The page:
Two weeks ago (hey, I've been busy and trying to sleep for once), after 1716 days of work by more than 3312 people the Drupal community finally released Drupal 8, the latest release of the best community-driven web software in the world. The blogosphere is already filled with congratulatory blog posts celebrating the immense accomplishment, and deservedly so.

A number of people recently have asked me how I feel about Drupal 8's release, especially around the PHP community. Overall, my answer has to be that I'm happy, but not satisfied.

Why I speak

A few weeks ago I gave a keynote presentation at PNW PHP in Seattle. It was the second time I'd given that particular talk, Eating ElePHPants, a quasi-history and lessons-learned of the process of rebuilding Drupal 7 to Drupal 8.

Overall reception was good, and afterward I was appraoched by a woman who was trying to push for better development practices and refactoring a legacy code base at her company. We've exchanged a few emails since, as she goes about trying to subvert her company's development process for its own good to introduce testing, refactoring legacy code, decoupling, and other concepts that many of us on the conference circuit take for granted.

In the course of that email conversation, she had this to say:

When I first started with this entire effort about 2 months ago, I thought I will never succeed, and I thought I had set myself up to failure - until I heard you speak about your experience. Your talk was highly inspiring and got me excited to invest more time into what I was doing and I believed in myself for the reasons I chose this effort.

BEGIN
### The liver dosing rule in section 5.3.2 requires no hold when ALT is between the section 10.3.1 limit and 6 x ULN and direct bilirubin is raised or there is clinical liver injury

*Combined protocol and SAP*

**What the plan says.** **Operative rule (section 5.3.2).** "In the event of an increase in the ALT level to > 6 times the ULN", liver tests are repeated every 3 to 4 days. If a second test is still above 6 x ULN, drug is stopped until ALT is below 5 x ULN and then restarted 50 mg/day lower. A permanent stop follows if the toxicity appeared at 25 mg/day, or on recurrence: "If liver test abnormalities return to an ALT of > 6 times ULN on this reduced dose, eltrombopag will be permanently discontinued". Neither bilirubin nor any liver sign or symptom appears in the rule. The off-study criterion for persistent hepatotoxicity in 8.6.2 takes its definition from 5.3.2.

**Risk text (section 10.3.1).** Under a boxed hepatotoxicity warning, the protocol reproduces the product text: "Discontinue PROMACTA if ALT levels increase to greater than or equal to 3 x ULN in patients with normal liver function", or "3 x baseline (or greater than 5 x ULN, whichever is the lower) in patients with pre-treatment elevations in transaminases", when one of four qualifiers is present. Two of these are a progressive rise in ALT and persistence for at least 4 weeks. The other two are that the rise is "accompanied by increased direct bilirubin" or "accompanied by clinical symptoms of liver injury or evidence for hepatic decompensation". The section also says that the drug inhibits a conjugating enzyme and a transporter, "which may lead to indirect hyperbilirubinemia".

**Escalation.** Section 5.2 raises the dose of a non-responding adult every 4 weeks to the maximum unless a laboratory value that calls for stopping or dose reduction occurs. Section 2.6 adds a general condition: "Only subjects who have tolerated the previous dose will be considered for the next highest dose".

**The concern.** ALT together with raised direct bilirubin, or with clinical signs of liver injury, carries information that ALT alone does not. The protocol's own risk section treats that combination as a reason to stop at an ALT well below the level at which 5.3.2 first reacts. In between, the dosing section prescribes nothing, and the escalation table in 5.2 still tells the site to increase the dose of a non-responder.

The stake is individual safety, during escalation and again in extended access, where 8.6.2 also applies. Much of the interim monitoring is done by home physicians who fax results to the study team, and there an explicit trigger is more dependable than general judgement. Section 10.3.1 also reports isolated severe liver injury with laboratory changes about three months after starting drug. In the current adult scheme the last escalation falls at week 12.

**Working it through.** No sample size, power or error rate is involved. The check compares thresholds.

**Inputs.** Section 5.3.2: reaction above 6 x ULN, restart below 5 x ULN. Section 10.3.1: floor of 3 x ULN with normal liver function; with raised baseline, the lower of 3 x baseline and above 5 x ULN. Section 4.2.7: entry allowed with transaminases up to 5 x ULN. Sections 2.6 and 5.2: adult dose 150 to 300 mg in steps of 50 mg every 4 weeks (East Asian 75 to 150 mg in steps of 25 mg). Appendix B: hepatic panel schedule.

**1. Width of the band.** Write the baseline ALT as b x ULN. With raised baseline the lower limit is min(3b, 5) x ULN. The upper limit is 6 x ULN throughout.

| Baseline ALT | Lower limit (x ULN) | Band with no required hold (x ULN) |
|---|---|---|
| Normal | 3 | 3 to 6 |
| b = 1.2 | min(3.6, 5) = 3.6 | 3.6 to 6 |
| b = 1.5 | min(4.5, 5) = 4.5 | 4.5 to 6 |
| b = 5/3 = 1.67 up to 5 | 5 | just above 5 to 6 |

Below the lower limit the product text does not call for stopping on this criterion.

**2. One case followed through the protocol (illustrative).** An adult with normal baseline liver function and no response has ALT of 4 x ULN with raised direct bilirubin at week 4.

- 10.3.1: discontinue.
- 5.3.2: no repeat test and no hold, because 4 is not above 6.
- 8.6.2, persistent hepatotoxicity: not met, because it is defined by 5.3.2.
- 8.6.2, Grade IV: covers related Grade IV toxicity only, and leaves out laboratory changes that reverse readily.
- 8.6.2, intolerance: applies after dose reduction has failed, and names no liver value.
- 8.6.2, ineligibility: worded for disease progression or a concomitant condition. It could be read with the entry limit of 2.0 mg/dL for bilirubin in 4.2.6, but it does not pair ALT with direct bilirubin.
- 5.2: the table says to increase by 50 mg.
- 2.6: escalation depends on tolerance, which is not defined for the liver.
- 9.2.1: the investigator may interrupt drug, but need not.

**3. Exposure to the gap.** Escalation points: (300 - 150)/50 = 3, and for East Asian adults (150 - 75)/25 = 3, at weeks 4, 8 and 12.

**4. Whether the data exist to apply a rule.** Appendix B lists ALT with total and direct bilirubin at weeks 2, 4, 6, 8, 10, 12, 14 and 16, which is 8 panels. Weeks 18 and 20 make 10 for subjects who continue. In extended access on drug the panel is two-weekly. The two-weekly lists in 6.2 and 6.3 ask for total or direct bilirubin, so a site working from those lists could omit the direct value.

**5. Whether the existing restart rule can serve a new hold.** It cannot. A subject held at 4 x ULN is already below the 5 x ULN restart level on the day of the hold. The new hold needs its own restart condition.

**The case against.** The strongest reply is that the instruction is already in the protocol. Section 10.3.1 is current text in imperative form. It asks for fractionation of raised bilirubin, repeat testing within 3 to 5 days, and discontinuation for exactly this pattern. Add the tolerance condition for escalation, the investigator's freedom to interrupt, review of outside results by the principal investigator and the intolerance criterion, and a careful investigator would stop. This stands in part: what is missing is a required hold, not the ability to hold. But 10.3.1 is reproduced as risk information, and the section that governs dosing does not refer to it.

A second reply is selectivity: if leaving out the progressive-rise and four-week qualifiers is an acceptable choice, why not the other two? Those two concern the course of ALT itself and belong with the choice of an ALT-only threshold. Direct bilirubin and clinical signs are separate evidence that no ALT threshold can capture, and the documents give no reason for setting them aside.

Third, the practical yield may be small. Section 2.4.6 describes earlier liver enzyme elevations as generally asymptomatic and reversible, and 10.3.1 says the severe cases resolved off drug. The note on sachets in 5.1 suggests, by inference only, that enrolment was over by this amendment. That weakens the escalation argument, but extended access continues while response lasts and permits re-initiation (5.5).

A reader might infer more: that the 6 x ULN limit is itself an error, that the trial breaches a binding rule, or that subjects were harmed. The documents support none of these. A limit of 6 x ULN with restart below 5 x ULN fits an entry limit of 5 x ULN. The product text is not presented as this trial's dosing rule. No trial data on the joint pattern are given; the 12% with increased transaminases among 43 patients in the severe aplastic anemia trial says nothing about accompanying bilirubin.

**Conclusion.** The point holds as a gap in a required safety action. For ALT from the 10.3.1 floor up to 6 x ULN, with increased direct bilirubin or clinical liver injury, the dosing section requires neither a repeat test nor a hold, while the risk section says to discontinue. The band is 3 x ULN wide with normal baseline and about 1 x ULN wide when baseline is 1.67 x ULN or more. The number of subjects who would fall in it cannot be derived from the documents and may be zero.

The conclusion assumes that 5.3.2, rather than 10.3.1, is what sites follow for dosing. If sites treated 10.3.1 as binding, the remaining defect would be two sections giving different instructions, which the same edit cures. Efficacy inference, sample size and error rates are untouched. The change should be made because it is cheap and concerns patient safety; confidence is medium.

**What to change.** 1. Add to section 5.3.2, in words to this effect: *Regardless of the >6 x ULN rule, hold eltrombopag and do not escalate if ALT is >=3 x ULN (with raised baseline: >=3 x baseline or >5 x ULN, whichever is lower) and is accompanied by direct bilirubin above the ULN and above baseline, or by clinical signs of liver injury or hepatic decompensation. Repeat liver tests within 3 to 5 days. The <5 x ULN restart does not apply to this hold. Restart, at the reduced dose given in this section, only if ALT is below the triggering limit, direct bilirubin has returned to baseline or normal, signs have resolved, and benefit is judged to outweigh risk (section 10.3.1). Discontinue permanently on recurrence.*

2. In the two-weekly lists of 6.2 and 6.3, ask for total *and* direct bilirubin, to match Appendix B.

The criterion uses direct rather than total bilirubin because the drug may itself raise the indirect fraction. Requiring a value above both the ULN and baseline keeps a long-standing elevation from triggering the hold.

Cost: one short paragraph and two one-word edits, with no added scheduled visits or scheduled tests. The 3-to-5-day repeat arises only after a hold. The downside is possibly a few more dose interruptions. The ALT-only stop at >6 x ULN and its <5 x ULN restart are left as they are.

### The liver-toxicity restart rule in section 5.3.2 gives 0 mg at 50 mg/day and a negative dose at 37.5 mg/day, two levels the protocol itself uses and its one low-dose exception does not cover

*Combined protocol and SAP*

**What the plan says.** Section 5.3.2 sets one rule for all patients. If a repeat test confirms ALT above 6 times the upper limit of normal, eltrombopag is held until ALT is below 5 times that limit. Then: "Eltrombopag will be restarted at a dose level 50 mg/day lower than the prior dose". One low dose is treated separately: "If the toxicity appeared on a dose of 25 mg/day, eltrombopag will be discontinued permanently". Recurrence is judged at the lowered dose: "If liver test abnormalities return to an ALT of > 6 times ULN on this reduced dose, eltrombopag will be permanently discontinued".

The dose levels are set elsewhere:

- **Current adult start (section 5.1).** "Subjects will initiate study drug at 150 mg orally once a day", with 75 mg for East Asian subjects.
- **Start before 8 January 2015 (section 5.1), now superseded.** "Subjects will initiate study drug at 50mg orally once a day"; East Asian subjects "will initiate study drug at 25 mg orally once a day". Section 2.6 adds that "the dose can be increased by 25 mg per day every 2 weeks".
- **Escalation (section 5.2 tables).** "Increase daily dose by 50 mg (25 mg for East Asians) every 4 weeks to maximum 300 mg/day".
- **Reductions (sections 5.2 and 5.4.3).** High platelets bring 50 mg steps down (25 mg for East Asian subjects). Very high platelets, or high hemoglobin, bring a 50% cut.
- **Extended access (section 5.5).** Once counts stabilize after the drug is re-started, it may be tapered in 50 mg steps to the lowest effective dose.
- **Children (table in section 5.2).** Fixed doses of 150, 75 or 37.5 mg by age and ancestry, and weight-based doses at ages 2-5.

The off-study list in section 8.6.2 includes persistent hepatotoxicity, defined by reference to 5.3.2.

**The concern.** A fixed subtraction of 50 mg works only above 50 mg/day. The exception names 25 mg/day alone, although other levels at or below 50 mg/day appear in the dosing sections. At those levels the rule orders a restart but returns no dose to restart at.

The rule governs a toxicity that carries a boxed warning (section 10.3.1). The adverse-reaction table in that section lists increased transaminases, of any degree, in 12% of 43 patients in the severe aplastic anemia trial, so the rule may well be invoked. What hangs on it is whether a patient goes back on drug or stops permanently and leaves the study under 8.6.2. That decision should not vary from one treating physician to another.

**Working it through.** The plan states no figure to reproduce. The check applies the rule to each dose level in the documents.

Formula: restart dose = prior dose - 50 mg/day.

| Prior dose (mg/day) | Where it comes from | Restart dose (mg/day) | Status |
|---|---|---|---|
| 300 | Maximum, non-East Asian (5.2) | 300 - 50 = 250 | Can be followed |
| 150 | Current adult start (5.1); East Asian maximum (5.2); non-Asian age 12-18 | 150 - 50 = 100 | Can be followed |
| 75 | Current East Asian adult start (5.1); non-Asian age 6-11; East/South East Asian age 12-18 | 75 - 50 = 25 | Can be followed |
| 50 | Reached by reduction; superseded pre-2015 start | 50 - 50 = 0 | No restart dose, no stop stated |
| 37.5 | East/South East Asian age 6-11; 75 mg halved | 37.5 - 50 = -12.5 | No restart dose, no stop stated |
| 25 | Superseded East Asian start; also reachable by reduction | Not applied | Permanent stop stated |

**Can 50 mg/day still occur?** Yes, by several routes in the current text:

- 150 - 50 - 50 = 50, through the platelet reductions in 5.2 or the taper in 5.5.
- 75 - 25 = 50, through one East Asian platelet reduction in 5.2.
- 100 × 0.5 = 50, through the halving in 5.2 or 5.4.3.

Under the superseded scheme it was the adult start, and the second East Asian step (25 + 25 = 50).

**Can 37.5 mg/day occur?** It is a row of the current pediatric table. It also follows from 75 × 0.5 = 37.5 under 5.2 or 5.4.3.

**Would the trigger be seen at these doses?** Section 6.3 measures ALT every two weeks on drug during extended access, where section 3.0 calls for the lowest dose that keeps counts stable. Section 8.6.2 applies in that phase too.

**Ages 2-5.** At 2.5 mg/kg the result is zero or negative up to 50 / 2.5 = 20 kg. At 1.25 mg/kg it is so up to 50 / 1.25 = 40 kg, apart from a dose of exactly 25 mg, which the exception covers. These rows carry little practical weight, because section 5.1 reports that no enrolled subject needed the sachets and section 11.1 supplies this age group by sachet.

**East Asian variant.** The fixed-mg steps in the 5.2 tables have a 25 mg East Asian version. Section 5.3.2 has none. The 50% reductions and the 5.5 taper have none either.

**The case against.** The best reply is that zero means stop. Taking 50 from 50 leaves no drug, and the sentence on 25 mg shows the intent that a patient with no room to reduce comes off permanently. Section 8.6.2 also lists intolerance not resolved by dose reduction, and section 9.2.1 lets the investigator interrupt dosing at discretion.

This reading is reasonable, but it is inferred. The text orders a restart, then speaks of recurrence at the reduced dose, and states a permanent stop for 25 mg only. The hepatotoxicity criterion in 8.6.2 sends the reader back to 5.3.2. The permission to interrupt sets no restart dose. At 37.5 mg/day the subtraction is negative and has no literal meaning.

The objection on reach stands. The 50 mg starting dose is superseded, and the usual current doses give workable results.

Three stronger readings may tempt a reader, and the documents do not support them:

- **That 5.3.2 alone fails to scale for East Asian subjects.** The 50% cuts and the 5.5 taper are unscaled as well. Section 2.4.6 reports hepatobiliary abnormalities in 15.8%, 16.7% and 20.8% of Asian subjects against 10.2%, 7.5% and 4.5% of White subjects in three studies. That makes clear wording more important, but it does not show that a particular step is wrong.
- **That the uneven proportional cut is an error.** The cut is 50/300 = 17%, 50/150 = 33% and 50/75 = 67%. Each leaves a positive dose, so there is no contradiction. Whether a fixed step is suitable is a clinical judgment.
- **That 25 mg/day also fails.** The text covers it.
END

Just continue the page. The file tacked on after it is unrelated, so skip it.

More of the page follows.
And later...

All the tech talks helped me realize that I can get somewhere, made it seem within reach, but you and Adam Culp [who also gave a session on refactoring] left me inspired.

Larry 7 November 2015 - 5:51pm
Visiting other islands this fall

In case you hadn't heard yet, Drupal 8 RC 1 is out. And there has been much rejoicing! I'm going to save my own lengthy celebration-and-thank-you post for the 8.0.0 release, so for now I will just point everyone at Campbell Vertesi's post and say "what he said!".

But it's also a good time to consider the impact that Drupal 8 has had on the PHP community. The "off the island" movement has grown large, and people outside of Drupal are echoing the same message. In fact, not one but two conferences this fall are actively trying to build bridges between PHP sub-communities: ZendCon and php[world].

Larry 8 October 2015 - 3:49pm

Just how insular is the PHP community?

Submitted by Larry on 24 August 2015 - 4:21pm

Periodically, there is a complaint that PHP conferences are just "the same old faces". That the PHP community is insular and is just a good ol' boys club, elitist, and so forth.

It's not the first community I've been part of that has had such accusations made against it, so rather than engage in such debates I figured, let's do what any good scientist would do: Look at the data!

Update 2015-08-25: The folks have given me permission to release the source code. See link inline. I also updated the report to include a break down by continent.

The next era of PHP

Submitted by Larry on 30 May 2015 - 6:57pm

2015 is turning into a watershed year for PHP. Many projects either have or will release new major versions, including Zend Framework, Symfony, Laravel, Guzzle, Drupal, Slim, and many others. And of course there's PHP 7 itself, coming this fall.

I'll talk more on those later, but for the moment I want to focus on one other major new development this year: PSR-7.